Very long and detailed, but well narrated. You do have to focus and pay attention, otherwise you'll lose track. Only issue is he tends to skip around a bit, so sometimes it's difficult to tell which emperor or time period he is talking about. Excellent thesis on early Christianity.
This is going to take some time. -- The recording is old-school, and the narrator is very British and I found his voice soothing and calming. This helped me relax, but I couldn't remember what I was learning. If you want an audio recording of this book, it isn't bad, but I couldn't use it to pass time while driving. It made me sleepy. I'll finish it, but slow and steady in bits and pieces. I wish I hadn't used my credits on this one, but I will finish it and be glad when I am done.
sublimely written classic
Caracalla murdering his younger brother, Geta, in front of their mother and then murdering near 20,000 people who might possibly have had anything to do with Geta. As foul and loathsome as humans can get. The bloodbaths of imperial regime changes must rank as one of the darkest moments of the human experience.
It would be my hope that he pronounced names and words correctly. I have heard other readers who mispronounced words that appeared regularly in the text. The usually excellent reader of the Patrick O'Brien Aubrey/Maturin series, Patrick Tull, mispronounces "bowsprit." This important and frequently referred to "bowsprit" is the "mast" that protrudes horizontally from the front of the ship, referred to as the "bow", pronounced like "bough" of a tree...or as dogs say, in "bow-wow." Alas, Mr. Tull pronounces "bow" as in "bow and arrow." Generally, my friends very much applaud Patrick Tull's reading.
This classic work is notable that the reader may open the work just about anywhere, read and be entertained, delighted, enlightened. It doesn't get better than this.
The decision of over two centuries is pretty much in: It is a classic. The depth of Gibbon's research, study, eloquence, and philosophical wisdom has won this work the just praise of thoughtful readers and will continue to do so. As long time resident of Frostbite Falls, MN, Mr. Bullwinkle J. Moose, observed to his pal, Rocky, "Ya just can't beat the classics!" Amen!
This book covers not just battles and kings, but culture, religion and reasons for conflict. The author uses primary sources and is a 19th century "age of reason" Englishman. This means he is a bit condescending to women and thinks constitutional monarchy is the best guaranter of freedom, but aside from that he is astonishingly fair and balanced about his treatment of the diverse religions and cultures of Romans, Byzantines, Germanic and Steppes tribes, Franks and Germans, Arab Moslems, Turkish Moslems, North Africans (pre and post Moslem) and of all the flavors of religion from Pagan to Jew to zillions of Christian flavors to Moslem that interacted between the time of Augustus and 17th century.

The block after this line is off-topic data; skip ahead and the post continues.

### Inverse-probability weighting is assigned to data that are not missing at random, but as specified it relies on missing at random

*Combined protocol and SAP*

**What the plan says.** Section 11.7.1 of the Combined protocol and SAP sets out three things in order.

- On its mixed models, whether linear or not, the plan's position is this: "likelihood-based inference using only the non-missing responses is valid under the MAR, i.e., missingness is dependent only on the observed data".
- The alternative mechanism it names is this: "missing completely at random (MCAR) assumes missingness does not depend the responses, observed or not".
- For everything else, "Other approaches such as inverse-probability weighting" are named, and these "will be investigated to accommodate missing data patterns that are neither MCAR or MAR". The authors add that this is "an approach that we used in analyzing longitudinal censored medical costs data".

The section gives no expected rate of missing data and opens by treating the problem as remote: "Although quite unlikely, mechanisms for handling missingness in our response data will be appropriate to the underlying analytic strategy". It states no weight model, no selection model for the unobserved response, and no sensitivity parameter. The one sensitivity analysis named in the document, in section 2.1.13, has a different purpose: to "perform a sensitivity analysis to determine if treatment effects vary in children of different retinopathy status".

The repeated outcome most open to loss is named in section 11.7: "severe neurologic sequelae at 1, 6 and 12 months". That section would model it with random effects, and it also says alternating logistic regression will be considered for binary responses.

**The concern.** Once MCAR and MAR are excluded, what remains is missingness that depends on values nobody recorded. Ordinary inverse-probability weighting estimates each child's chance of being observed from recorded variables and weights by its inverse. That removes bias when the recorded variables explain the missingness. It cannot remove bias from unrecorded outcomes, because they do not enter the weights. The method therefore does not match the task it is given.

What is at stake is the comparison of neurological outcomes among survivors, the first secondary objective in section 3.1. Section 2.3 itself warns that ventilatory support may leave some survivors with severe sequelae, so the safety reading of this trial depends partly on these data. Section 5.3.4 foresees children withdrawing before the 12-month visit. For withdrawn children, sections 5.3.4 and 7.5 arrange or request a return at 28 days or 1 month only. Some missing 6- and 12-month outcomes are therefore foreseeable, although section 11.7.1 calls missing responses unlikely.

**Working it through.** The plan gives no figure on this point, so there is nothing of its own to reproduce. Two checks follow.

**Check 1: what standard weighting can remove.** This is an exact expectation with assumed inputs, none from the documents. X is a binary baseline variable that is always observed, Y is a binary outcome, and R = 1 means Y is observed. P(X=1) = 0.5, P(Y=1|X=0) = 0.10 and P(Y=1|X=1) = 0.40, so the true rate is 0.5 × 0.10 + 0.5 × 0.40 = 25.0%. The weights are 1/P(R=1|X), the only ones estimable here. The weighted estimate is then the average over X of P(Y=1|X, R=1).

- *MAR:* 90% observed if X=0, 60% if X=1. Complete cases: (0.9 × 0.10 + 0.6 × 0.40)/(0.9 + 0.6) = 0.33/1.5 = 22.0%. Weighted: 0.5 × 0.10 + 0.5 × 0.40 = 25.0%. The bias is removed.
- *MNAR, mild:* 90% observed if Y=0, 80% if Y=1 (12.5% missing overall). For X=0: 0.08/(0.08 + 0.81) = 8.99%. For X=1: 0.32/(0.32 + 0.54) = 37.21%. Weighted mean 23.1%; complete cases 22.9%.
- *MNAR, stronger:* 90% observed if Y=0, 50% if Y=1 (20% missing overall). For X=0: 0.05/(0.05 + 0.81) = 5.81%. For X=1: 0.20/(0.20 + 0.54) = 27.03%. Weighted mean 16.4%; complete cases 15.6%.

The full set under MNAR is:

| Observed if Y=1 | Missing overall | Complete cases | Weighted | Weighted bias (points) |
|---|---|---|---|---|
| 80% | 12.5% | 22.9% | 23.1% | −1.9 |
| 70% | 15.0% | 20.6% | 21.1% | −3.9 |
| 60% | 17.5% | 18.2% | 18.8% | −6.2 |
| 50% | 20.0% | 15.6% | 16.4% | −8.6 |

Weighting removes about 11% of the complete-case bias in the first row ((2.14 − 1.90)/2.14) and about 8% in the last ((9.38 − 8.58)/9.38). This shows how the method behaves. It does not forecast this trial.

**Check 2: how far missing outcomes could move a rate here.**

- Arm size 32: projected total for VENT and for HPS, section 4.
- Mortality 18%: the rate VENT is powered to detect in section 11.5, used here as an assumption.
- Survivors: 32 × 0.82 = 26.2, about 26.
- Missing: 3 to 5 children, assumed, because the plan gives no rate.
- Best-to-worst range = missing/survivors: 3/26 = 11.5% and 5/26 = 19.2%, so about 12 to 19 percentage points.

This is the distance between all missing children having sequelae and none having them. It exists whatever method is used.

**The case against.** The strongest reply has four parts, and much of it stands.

He has a kind of dry humor and sarcasm that he applies to everything equally. He's consistent about the virtues he admires or the faults he deplores regardless of religion or culture. This series also has the most objective view of the Crusades I've ever read.
At about $1 per hour of listening it is a tremendous value if you are at all interested in the history of the western world from about the birth of Christ and the origins of a lot of the current problems in the Middle East.
Obsessive reader, 6-10 books a week, chosen from Member reviews. Fact & fiction, subjects from the Tudors to Tookie, Harlem to Hiroshima, Huey Long to Huey Newton. In-depth fair reviews - from front to BLACK!!!
I love any kind of history but this is very hard to listen to due to the droning, monotonous tone of the narrator. I was just about to purchase Volumes II and III but I can't get through the first few hours of this part! What I did hear is very well researched. It could be a lot more interesting with a narrator like Charlton Griffin ("The Roman", "Genghis Khan", "Alexander of Macedon") who has a superb voice for ancient history.
Learn, understand, then decide whether you accept or reject.
The narrator killed the experience for me. I really tried to go through the book, but the performance was excessively dry.
This is my first audible book and audiobook experience and what a great introduction to the medium.
The Emperor Julian the Apostate: the last non-Christian of the Roman Empire. An outstanding general, scholar and philosopher.
No. He is a wonderful narrator.
Many hours but so worthwhile. The Decline and Fall made many a weekly drive from Cape Cod to New York City something to look forward to and not dread.
A 5 for Gibbon and a 3 for narrator Bernard Mayes, whose English is barely comprehensible. (Average rating of 4.) The Mayes problem is the charateristic, and maddening, British propensity to drop all r's, coupled with Mayes' habit of rarely stopping for a breath between sentences, let alone between paragraphs. It's a chore--but doable.
Let me put it this way: Do you remember boring old history professor, reading the same old sheaf of papers he used to read year after the year, not once lifting his eyes from the text, not noticing every single student is asleep, or drawing something or talking. Well, it looks they sacked him, and now he’s recording books. Only difference is, that in classroom it was “live” performance, and this book sounds like it was recorded in early thirties. I’ve tried listening to this book couple of times, at home, in the car, hoping that horrible crackle would mix with engine and traffic noises, yet without success. So, my advice is: if you really want to read Gibbons “Decline ...”, you would have to READ it. This audio book just isn’t worth trying. Listen to the sample, you don’t have connection or speakers problems, whole book is like that.